The problem here turns out to be with the hypothetical observer. In reality, there will be some limit on how close an observer can get to a black hole and "hold station". This is because it requires more and more acceleration to "hold station" - at the event horizon itself, it would require infinite acceleration to hold station, which is not possible.

Thus the falling observer never reaches the speed of light with respect to any real observer.

The net result is the confusing state of affairs where the infalling observer can fall so fast / get so deep that he cannot send light back to the outside observer at infinity.

However, light can always "catch up" to the infalling obsever from outside, there is no problem in that regard.

And the infalling observer will measure the speed of light coming to him from outside the black hole as equal to "c", right up until the last instant when he is finally torn apart by the tidal forces at the heart of the singularity itself.

6. Jan 31, 2006

### pervect

Staff Emeritus
It would be better to use the "effective potential", which is as close as GR comes to having a potential energy under this specific circumstance.

The effective potential is covered in, for instance, http://www.fourmilab.ch/gravitation/orbits/

You can easily find from this web page that

dr/dtau, though, is not really a velocity, but a rapidity. Working out velocities is harder. I've done it in some other post, but since the search engine seems to be stalled finding it, I can't post a link to it. I recall that George independently worked out the same results as I did for this case.

7. Jan 31, 2006

### rbj

??

is not the Newtonian PE this:

$$U = -G \frac{Mm}{r}$$ ?

(assuming $m$ is invariant mass, which i better get used to assuming so we don't have semantic confusion, i guess.)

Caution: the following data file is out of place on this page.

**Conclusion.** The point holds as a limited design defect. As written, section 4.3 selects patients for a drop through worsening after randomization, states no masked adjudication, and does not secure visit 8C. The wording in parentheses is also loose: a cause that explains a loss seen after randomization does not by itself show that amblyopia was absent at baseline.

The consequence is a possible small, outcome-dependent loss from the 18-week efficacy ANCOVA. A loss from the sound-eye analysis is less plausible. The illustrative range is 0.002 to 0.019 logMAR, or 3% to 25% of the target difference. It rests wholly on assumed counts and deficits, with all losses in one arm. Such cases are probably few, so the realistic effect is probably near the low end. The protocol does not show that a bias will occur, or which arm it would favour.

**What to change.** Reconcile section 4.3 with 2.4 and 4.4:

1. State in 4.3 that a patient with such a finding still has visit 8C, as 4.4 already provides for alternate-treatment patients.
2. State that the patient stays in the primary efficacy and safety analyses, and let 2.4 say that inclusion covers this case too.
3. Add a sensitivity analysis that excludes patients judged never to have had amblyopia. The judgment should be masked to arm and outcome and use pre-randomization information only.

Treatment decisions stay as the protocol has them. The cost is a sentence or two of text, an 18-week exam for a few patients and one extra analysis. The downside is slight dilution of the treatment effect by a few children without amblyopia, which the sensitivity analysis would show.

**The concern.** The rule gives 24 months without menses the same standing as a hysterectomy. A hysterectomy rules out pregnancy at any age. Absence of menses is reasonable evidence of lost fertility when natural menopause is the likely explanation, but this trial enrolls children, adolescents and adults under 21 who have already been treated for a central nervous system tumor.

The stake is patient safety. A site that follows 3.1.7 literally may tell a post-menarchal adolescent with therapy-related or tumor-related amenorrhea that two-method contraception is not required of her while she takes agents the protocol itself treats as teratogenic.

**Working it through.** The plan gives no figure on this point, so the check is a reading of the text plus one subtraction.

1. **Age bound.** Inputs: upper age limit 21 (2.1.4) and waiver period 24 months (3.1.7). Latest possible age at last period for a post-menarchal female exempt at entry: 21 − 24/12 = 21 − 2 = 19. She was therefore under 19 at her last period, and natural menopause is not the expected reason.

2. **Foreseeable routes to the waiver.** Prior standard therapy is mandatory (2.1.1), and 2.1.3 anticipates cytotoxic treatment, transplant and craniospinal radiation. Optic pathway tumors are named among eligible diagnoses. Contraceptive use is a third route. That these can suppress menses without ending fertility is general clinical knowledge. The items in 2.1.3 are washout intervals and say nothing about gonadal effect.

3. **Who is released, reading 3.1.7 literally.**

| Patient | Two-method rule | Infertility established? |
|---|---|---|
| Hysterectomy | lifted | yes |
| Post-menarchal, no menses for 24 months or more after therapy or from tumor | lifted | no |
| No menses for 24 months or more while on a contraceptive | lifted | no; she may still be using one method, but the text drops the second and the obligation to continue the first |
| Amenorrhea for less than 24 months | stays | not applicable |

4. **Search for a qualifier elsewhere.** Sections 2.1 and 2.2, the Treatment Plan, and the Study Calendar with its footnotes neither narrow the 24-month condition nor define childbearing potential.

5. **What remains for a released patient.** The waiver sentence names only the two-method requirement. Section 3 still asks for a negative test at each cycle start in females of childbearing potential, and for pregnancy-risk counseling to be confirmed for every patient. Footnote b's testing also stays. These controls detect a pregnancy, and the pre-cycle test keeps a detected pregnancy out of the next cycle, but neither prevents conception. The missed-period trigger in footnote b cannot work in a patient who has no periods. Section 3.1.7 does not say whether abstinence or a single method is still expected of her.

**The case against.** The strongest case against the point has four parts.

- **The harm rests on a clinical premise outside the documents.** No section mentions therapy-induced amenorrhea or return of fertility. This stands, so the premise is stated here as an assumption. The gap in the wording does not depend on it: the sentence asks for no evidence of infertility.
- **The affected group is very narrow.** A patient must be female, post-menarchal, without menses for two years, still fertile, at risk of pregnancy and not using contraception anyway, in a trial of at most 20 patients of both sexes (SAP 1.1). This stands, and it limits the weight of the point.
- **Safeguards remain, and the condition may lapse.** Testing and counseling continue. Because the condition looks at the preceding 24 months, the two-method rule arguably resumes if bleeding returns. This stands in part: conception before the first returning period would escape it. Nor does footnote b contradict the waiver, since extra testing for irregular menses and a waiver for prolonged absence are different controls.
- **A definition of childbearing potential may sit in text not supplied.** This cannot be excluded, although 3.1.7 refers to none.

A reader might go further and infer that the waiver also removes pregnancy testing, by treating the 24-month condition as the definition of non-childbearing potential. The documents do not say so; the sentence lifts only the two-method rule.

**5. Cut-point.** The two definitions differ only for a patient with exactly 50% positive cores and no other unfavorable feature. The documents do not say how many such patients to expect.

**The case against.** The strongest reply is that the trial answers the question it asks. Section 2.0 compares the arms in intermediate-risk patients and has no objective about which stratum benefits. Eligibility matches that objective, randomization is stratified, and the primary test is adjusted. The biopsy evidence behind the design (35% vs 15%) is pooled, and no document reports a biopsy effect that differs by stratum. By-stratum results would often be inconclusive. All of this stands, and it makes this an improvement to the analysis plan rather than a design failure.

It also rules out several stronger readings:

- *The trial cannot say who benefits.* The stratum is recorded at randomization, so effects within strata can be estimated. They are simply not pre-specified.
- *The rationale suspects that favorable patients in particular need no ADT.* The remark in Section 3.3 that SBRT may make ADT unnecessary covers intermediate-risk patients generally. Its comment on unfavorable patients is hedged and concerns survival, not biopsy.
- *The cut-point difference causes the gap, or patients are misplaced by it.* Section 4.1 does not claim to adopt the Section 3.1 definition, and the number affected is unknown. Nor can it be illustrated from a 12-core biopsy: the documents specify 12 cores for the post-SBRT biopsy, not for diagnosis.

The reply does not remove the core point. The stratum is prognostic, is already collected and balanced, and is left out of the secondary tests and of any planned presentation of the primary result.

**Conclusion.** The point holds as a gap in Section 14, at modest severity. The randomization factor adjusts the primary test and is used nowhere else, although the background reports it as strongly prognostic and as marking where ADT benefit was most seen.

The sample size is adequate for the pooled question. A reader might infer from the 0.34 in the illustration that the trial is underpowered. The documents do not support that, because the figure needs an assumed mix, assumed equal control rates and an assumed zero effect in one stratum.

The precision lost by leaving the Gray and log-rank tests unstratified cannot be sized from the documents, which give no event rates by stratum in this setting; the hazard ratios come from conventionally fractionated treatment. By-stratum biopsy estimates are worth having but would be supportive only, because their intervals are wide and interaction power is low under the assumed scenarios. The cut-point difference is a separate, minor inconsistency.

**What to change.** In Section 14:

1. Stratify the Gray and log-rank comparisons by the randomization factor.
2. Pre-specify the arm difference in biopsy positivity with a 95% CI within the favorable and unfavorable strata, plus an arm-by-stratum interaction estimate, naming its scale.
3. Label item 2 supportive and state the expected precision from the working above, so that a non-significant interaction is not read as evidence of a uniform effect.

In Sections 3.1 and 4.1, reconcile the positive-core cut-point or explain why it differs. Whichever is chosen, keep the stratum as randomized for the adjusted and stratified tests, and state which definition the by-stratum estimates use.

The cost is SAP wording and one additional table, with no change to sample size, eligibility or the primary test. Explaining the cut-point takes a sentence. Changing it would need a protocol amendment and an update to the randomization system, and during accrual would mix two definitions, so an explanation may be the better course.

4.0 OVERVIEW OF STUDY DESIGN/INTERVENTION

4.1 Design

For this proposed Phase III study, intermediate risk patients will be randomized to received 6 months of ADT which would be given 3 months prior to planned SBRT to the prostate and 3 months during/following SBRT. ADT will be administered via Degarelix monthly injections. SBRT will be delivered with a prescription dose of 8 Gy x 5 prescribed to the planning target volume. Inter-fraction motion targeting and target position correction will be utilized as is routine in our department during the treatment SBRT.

ahhh! now it's almost right. (needs a minus sign with the G.)

in fact, i think we can give E a name (assuming you drop the ball with zero velocity). ($E = U+K = 0$)

i get (assuming i haven't dropped a minus sign somewhere):

$$v = c \sqrt{1 - \frac{1}{\left(\frac{G M}{c^2 r} + 1 \right)^2} }$$ .

Last edited: Jan 31, 2006
8. Jan 31, 2006

### franznietzsche

Bah, my Latex error.

I always assume G carries the negative. Maybe not the best convention though, but I'm consistent on it (at least, I mean to be). But no, not an error, just unclear convetion.

Yes, but there is no need to assume that. And no reason to, better to leave it more general.

Yes, I was just trying to keep it simple for the poster whose level of experience I'm unaware of.

It would be, if I knew enough GR to do that off-hand. But thats why I like having you around.
This is why I wanted to use Newtonian gravity and SR. Its much simpler, and therefore (hopefully) more clear and understandable to the OP. Even if it is a flawed combination.

9. Jan 31, 2006

### leandros_p

Paindealer,

you asked: "And if the mass was so large and with such strong gravity, that by the time the object dropped reached the ground it would have reached and surpassed the speed of light, then wouldn't that break the law which states that nothing can surpass that speed?"

The key word in your question is the phrase "by the time". When a physical object is accelerating towards the speed of light, the dimension of time becomes smaller and smaller (time contracts), and just before reaching the speed of time the dimension of time becomes so "small" that the object does not have time to accelerate any further.

You can use the calculations of "the Lorentz transformations of space and time" found at the Wikipedia article about "Special relativity".

So even if enormous forces are implemented on an accelerating object, the dimension of time is decelerated when the speed of the object approaches the speed of light.